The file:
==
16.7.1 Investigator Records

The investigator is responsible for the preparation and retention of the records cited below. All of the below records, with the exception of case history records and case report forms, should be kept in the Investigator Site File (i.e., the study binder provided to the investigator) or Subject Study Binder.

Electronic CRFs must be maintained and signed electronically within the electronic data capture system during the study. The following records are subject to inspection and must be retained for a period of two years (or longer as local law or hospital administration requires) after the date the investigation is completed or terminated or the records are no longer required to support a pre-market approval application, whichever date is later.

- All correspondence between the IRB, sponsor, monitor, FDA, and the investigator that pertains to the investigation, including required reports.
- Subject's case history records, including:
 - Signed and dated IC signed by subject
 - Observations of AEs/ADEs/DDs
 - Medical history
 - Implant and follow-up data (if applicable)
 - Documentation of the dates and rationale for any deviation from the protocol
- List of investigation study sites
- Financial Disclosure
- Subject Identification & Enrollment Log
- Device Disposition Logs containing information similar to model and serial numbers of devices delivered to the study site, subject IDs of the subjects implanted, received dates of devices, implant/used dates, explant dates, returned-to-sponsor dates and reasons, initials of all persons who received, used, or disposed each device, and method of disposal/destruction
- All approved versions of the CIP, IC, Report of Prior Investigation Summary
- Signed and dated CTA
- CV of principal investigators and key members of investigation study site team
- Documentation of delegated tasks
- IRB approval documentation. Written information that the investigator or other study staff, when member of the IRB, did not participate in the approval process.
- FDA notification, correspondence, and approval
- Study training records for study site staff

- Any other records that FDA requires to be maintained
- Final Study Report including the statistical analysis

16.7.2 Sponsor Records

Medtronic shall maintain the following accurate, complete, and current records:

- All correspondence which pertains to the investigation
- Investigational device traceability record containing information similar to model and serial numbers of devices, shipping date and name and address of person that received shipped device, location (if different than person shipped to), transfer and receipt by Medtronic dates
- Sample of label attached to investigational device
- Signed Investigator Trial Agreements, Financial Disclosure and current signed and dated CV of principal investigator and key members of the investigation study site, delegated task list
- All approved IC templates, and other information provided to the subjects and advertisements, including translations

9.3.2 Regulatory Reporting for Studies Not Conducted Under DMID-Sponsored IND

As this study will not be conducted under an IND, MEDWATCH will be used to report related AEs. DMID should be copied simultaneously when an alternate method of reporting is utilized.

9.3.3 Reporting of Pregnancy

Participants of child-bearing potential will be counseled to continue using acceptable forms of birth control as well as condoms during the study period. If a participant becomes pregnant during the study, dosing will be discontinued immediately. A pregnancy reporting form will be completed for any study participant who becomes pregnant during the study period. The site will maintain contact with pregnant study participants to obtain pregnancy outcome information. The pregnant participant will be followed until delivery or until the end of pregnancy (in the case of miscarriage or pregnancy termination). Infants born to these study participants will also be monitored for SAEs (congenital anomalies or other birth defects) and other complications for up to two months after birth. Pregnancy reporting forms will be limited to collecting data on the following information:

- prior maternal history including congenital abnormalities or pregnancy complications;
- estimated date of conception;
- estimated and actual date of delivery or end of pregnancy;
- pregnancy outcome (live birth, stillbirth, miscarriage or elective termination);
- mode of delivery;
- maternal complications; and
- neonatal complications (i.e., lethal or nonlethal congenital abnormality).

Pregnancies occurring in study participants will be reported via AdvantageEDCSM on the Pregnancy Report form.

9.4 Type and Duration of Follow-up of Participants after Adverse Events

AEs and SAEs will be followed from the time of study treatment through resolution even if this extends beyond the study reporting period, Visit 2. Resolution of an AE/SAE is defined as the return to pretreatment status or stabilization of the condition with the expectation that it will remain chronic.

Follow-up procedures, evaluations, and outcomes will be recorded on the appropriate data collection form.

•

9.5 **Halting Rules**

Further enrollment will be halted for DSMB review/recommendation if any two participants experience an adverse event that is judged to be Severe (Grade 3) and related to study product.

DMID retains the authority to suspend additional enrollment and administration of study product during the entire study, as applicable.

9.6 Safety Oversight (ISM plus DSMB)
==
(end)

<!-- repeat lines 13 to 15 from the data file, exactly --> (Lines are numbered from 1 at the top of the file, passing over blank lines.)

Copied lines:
- Subject Identification & Enrollment Log
- Device Disposition Logs containing information similar to model and serial numbers of devices delivered to the study site, subject IDs of the subjects implanted, received dates of devices, implant/used dates, explant dates, returned-to-sponsor dates and reasons, initials of all persons who received, used, or disposed each device, and method of disposal/destruction
- All approved versions of the CIP, IC, Report of Prior Investigation Summary